Auburn at South Carolina
Give Auburn credit for going into a hostile environment and coming out with a win, and give even more credit for the run defense that was next-level bad over the first few weeks for stuffing the Gamecocks for just 129 yards, but this one is on South Carolina.
Auburn fed the ball to Michael Dyer 41 times for 141 yards and a touchdown. South Carolina gave the ball to Marcus Lattimore 23 times against East Carolina, 27 times against Georgia, and a whopping 37 times against Navy, but the team's best player only ran 17 times for 66 yards and a touchdown. He was beaten up, but this was the game he needed to be the workhorse, and instead the main man was on the other side.
Having a nasty, powerful running game is the great equalizer on the road, and while Dyer didn't bust out any big runs, he was strong on run after run to control the clock and the game. His running kept the Tiger defense off the field, softened up the USC defense, and helped the Tigers hold on to the ball for almost 36 minutes.
And even with everything working as well as could be hoped for, the game still came down to the final second.
Stephen Garcia was awful – again – completing just 9-of-22 passes for 160 yards and a touchdown with two picks, and while he scrambled well and gave the team a shot at the end, it wasn't enough in a crushing loss.
Once again, South Carolina is proving to be a team with million dollar talent and five-cent consistency. The team is way too good to have this many problems, and Auburn was all too happy to take advantage of them.
South Carolina has a right to be annoyed that it didn't get that final tick of the clock needed for PK Jay Wooten to attempt the potential game-tying field goal. Its fans ought to be even angrier about an offense that's been steadily going south since the Week 2 win over Georgia.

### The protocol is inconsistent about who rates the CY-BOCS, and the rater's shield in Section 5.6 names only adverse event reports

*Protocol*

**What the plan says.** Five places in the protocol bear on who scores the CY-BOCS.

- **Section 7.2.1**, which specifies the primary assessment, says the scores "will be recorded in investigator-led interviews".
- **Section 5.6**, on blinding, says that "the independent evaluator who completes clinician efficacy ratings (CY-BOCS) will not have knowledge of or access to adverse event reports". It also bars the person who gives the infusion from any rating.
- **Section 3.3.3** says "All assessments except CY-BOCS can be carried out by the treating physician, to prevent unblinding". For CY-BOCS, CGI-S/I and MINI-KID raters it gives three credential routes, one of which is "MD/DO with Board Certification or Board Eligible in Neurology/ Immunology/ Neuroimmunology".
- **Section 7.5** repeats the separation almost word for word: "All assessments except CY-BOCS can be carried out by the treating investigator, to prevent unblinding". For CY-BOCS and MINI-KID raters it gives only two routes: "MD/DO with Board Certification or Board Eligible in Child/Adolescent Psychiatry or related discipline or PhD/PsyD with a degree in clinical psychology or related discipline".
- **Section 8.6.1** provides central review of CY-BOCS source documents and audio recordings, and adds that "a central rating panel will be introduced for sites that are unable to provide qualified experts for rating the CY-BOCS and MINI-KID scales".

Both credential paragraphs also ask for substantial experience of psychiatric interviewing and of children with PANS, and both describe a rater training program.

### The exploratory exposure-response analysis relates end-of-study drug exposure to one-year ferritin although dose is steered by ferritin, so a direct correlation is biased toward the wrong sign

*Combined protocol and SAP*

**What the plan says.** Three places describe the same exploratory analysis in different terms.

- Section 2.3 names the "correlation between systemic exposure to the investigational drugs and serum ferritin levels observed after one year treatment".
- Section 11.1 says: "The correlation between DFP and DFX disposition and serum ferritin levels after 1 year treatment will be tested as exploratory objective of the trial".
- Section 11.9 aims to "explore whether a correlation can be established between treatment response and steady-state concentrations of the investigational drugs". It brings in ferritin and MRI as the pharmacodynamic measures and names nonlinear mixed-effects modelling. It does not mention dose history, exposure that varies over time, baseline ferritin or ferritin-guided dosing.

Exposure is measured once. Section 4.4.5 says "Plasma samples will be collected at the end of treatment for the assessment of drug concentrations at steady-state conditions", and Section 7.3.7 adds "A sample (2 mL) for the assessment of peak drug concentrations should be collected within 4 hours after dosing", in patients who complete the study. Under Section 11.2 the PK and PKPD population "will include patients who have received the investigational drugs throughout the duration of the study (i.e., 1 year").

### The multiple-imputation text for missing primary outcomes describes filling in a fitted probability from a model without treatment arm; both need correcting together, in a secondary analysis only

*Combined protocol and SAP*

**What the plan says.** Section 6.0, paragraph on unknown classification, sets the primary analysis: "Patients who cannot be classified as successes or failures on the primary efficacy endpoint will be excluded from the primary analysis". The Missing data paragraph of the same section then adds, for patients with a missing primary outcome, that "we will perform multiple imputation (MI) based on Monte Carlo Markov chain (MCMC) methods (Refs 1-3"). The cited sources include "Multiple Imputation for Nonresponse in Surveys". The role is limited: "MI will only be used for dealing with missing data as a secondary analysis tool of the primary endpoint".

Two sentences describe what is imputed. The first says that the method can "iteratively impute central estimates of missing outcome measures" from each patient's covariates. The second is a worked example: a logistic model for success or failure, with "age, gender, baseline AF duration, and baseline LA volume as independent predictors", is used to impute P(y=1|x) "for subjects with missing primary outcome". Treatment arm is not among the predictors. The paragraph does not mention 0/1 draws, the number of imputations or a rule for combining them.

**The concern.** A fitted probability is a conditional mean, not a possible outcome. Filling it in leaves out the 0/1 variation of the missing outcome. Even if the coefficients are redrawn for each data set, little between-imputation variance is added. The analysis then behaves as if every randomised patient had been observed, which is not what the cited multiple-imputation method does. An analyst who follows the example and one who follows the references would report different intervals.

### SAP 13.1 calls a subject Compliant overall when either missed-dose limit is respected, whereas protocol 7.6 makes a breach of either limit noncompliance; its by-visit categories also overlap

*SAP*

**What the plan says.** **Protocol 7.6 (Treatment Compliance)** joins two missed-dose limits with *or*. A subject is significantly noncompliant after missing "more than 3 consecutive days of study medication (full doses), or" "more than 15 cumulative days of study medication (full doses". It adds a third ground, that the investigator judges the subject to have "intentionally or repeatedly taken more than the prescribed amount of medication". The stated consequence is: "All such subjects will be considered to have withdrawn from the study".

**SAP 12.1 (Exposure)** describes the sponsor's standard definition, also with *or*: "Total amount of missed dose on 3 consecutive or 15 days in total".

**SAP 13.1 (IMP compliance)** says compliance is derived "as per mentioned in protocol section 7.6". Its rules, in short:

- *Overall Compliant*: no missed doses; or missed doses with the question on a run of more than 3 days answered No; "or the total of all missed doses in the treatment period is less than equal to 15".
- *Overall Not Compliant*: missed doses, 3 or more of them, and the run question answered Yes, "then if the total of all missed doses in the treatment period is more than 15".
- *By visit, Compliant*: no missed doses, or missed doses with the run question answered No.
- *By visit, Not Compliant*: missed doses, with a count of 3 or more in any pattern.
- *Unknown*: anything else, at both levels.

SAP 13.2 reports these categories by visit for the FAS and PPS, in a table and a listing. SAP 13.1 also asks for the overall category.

Every game tends to have a different fingerprint and pulse, but there's no denying that the Auburn D was a humbled unit as it entered Williams-Brice Stadium this afternoon. At least statistically, the Tigers ranked last in the SEC in run defense, pass defense, scoring D and sacks. It's those numerical realities that'll make this weekend's 16-13 defeat so difficult to digest for the program. The defense did its part to get to 5-0, but the offense remains an inconsistent unit that makes too many mistakes, and isn't getting enough production from QB Stephen Garcia. Opposing defenses are getting wise to the Gamecocks offense, recognizing that they can load up to stop RB Marcus Lattimore without paying the price through the air. It's a situation that doesn't figure to change this fall. Garcia is what he is, a physically gifted hurler who lacks the total package behind center to be considered a week-in, week-out winner at this level. When the skills of All-American type athletes, such as Lattimore and WR Alshon Jeffery, are diminished by the play of the quarterback, everyone within the offense is going to suffer immeasurably. That's basically what's taking place in Columbia these days.